has been already observed, the sugar-cane, but they .'767seemed to make no other use of it than to chew, which , J^:t they do not do habitually, but only break a piece off when they happen to pass by a place where it is growing.
Of their domestic lise and amusements, we had not sufficient opportunity to obtain much knowledge, but they appear sometimes to have wars with each other, not only from their weapons, but the scars with which many of them were marked, and some of which appeared to be the remains of very considerable wounds, made with stones, bludgeons, or some other obtuse weapon: by these scars also they appear to be np inconsiderable proficients in surgery, of which indeed we happened to have more direct evidence. One of our seamen, when he was on shore, run a large splinter into his foot, and the Surgeon being on board, one of his comrades endeavoured to take it out with a pen-knise; but after putting the poor sellow to a good deal of paih, was obliged to give it over. Our good old Indian, who happened to be present, then called over one of his countrymen that was standing on the opposite side of the river, who having looked at the seaman's foot, weht immediately down to the beach, and taking up a shell, broke it to a point with his testh; with this instrument, in little more than a minute, he laid open the place, and extracted the splinter; in the mean time the old man, who, as soon as he had called the other over, went a little way into the wood, returned with some gum, which he applied to the wound upon a piece of the cloth that was wrapped round him, and in two days time it was persectly healed. We afterwards learned that this gum was produced by the apple-tree, and our Surgeon procured some of it, and used it as a vulnerary balfam with great success. . .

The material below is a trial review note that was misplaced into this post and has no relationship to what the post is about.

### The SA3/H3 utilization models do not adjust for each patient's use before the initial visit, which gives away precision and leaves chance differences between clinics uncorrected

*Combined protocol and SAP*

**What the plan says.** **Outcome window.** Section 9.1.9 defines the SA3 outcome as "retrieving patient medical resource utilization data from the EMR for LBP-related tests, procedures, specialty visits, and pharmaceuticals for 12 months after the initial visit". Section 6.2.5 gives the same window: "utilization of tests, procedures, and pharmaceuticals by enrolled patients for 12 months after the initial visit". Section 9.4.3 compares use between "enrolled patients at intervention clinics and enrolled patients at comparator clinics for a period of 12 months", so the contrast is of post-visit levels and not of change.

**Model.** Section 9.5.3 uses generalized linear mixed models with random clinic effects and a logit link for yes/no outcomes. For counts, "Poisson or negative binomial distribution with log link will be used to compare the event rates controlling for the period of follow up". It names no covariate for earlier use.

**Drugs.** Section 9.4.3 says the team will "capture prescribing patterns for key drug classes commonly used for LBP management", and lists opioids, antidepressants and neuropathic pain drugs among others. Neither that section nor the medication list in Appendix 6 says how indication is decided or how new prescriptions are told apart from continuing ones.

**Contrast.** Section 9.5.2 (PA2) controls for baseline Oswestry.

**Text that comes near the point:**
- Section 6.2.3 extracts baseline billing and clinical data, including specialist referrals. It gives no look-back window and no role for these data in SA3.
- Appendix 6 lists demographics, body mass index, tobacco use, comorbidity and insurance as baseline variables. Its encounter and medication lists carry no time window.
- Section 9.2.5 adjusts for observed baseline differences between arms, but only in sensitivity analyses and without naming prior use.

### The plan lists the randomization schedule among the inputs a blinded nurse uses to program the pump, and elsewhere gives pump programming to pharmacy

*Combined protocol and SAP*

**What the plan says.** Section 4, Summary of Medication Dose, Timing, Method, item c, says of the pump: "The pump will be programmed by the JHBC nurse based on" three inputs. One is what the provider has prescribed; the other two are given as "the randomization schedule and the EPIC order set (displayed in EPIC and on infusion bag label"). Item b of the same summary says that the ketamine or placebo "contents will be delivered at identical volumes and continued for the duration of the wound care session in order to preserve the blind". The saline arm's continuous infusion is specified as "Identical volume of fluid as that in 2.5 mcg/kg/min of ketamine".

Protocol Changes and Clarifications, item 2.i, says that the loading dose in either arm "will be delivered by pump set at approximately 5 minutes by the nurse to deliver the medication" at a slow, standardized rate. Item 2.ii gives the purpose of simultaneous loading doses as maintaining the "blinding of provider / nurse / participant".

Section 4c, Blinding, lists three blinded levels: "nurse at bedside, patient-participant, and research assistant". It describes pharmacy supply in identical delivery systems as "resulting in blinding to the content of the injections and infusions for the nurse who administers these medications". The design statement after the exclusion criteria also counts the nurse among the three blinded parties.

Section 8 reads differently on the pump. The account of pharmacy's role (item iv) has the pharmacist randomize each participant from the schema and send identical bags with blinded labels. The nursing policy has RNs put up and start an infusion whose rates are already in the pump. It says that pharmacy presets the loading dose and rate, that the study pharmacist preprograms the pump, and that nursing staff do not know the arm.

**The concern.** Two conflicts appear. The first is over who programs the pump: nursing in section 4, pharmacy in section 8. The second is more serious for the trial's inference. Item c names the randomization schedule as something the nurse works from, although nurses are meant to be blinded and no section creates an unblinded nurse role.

The habitations of these happy people I have described already; and besides these, we faw several sheds inclosed within a wall, on the outside of which there were several uncouth sigures of men, women, hogs, and dogs, carved on posts, that were driven into the ground. Several of the natives were from time to time seen to enter these places, with a stow pace and dejected countenance, from which we Conjectured that they were. repositories of the dead. The area within the walls oi